A gulf is growing between France and Germany over the future of the eurozone.
February 19, 2012 "The Telegraph" -- Behind all the spin, smoke and fury of recent days, we see unfolding the greatest crisis in the history of the “European project”. What is emerging is a fundamental split which threatens to inflict on it by far the most serious reverse in its 62-year history. It is apt that this conflict should centre on what was always designed to be the supreme symbol of the drive to full European integration, the euro.
As Greece plunges into meltdown – its economy shrinking by more than a fifth, Athens burning, 200,000 businesses already closed or on the brink, unemployment approaching 25 per cent – it is clear that the EU is separating into two irreconcilable camps. On one hand, the defenders of the orthodoxy, led by the Commission and supported by France (which is exposed to a Greek default more than any other country), is battling to hold the line with another massive bail-out. They know that for Greece to leave the euro would be an unprecedented defeat for integration, with almost unimaginable consequences as other overborrowed countries follow suit. To avert this they are prepared to work as closely as possible with the puppet prime minister the EU has imposed on Athens to do its bidding.
On the other hand, it becomes increasingly clear that Germany, supported by Holland and Finland, has had enough. They see no point in throwing colossal sums of money into what Germany’s finance minister, Wolfgang Schäuble, calls “the bottomless pit” of Greek debt. It is they who have wanted to pile ever more impossible demands on Greece to hurry on a default. If other debtor countries such as Portugal, Italy and Spain follow suit and leave the euro that they should never have been allowed to join – so be it.
What makes this moment so significant is not just that the disintegration of the eurozone will be by far the most serious check to the hitherto seemingly irresistible drive for “ever closer union”, but that it marks the rending apart of that Franco-German alliance which has been seen, ever since the Elysee Treaty of 1963, as the central “motor” of European integration. As the slow-motion crisis inches towards breaking point, France and the European institutions are on one side of an unbridgeable divide, and Germany and its increasingly restive people on the other. The latter see that the gamble of the euro has failed just as dismally as the Bundesbank had warned it would back in the 1980s – before being ruthlessly outmanoeuvred by Jacques Delors and Helmut Kohl.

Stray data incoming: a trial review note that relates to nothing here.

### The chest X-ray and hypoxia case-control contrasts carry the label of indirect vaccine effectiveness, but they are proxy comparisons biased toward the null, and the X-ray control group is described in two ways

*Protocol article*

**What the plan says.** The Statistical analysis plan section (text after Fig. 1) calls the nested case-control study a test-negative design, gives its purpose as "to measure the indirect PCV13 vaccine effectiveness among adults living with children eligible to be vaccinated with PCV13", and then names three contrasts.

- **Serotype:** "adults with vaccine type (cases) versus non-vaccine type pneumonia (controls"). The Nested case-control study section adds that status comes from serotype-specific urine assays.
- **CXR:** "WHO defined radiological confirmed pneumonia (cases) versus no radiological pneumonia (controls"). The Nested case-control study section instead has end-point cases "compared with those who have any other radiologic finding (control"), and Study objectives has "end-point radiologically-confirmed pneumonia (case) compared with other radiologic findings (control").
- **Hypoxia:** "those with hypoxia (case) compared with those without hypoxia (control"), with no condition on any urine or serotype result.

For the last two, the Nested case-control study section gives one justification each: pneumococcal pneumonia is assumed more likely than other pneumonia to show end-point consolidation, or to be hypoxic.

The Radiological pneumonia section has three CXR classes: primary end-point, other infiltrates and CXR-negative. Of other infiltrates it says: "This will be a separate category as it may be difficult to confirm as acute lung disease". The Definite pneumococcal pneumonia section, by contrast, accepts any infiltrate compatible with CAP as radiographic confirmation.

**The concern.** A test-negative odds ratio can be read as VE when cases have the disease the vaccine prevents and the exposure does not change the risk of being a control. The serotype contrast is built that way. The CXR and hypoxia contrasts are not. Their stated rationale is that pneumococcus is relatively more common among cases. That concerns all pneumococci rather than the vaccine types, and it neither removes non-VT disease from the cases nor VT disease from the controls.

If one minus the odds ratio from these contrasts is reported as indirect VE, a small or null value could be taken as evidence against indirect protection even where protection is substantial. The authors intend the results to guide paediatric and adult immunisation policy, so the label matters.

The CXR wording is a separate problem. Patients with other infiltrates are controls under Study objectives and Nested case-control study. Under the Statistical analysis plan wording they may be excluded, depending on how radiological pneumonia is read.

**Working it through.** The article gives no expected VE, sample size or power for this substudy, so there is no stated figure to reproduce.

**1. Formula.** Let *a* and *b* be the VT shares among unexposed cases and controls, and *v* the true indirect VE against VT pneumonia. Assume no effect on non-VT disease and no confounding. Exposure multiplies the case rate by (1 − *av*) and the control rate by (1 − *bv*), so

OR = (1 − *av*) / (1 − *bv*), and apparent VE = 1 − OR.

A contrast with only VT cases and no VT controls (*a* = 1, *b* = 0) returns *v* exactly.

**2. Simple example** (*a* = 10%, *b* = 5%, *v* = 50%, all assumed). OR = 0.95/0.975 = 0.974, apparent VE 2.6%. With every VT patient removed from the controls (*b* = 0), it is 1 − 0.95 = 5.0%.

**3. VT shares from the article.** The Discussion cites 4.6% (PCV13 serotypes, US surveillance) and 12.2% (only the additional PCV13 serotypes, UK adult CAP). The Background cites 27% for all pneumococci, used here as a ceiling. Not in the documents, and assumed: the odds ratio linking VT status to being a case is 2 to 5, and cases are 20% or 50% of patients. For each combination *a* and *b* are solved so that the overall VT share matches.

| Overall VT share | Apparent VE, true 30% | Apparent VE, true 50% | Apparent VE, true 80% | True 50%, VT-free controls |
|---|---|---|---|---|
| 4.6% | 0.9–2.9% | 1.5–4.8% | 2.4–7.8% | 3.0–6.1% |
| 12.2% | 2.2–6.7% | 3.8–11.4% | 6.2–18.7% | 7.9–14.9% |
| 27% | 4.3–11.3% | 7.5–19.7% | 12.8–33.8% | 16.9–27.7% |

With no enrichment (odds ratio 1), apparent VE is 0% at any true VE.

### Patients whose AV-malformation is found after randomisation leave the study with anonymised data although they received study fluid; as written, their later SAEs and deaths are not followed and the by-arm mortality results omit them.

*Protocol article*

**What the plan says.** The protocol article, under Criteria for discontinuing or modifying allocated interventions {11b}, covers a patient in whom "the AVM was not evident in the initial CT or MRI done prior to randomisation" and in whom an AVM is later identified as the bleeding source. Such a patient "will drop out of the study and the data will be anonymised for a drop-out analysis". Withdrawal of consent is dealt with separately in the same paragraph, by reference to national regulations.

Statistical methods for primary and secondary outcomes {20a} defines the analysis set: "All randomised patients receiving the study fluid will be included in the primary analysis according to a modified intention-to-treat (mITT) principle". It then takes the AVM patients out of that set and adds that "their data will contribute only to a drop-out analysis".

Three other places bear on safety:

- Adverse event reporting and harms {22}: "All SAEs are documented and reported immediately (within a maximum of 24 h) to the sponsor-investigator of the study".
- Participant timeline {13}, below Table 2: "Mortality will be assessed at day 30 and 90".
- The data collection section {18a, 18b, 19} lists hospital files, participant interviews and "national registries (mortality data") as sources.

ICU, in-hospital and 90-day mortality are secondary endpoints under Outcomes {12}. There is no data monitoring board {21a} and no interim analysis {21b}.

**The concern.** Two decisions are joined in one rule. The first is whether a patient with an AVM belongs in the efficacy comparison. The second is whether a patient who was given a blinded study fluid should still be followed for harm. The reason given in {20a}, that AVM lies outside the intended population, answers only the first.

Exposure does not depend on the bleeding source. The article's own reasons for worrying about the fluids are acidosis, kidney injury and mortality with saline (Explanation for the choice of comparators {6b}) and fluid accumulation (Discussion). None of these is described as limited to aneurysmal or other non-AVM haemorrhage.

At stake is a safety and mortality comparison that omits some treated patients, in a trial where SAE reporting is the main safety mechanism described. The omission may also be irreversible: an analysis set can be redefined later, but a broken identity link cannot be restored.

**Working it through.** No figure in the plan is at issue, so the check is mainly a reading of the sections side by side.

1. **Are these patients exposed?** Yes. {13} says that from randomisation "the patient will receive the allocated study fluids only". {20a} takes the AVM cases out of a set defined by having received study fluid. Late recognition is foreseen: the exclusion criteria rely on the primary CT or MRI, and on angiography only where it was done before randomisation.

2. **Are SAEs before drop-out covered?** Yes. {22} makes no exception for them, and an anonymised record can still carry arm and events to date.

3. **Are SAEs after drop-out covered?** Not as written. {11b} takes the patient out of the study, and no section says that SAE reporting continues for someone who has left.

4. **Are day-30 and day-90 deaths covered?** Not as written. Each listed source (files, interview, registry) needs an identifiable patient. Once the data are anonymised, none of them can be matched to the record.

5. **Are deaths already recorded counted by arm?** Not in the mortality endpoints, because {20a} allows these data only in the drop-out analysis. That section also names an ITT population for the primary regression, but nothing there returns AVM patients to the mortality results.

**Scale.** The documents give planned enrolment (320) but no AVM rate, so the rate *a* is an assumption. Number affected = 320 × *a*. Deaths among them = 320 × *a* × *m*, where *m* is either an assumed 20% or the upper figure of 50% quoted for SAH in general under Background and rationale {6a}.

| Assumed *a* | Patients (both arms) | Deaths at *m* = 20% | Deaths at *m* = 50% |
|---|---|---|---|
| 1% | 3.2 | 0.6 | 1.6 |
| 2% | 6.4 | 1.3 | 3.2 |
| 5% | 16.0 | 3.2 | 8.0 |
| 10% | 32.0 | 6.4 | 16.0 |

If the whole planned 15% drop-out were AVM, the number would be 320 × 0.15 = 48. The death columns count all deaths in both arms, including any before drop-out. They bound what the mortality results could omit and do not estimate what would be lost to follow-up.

National interest is reasserting its sway over a project that was inspired, above all, by the desire to suppress national interest. However the chips fall in coming days and months, the eurozone will disintegrate. The European dream has entered a nightmare stage from which there is no rational escape and the consequences will be horrendous, for Europe and the world.
Britain, itself sitting on a national debt which has doubled in five years and is still rising, is scarcely even a bit-player on the edge of this tragedy. If only Edward Heath could look up to see where his hubris has led us to.
Alex Salmond’s wind scam doesn’t ruffle Cameron
When David Cameron flew to Edinburgh for his testy exchanges over Alex Salmond’s plans for a referendum on Scottish independence, one rather important issue was not on the agenda. The same day, National Grid Plc announced that it is to spend £1 billion on the world’s longest undersea interconnector cable between Ayrshire and Cheshire, to enable Scotland to send up to 2.2 gigawatts of electricity down to England (with another to follow, down the east coast).
The declared purpose of these cables – in line with Mr Salmond’s pledge that Scotland will have enough wind turbines, within eight years, to ensure that 100 per cent of its electricity needs are met from renewables – is that all the surplus power they produce when the wind is blowing at adequate speeds can be exported to the English. What gets left out of this rosy picture (as I reported on January 21) is that, when Mr Salmond has closed down all Scotland’s nuclear and fossil-fuel power stations and the wind is not blowing at the right speed, the Scots will be relying on those same cables to import some three-quarters of the power they need from conventional power stations in England.
Furthermore, thanks to the ludicrous subsidies for wind energy, the Scots will be able to sell their electricity to the English at two to three times the price they pay for the much larger amount of power they import. This almighty rip-off will be paid for by the English through their electricity bills (not to mention the £2 billion cost of those two cables). Of course Mr Cameron – with his enthusiasm for windmills of the type which earn his father-in-law £1,000 a day – would not worry about a little thing like that.
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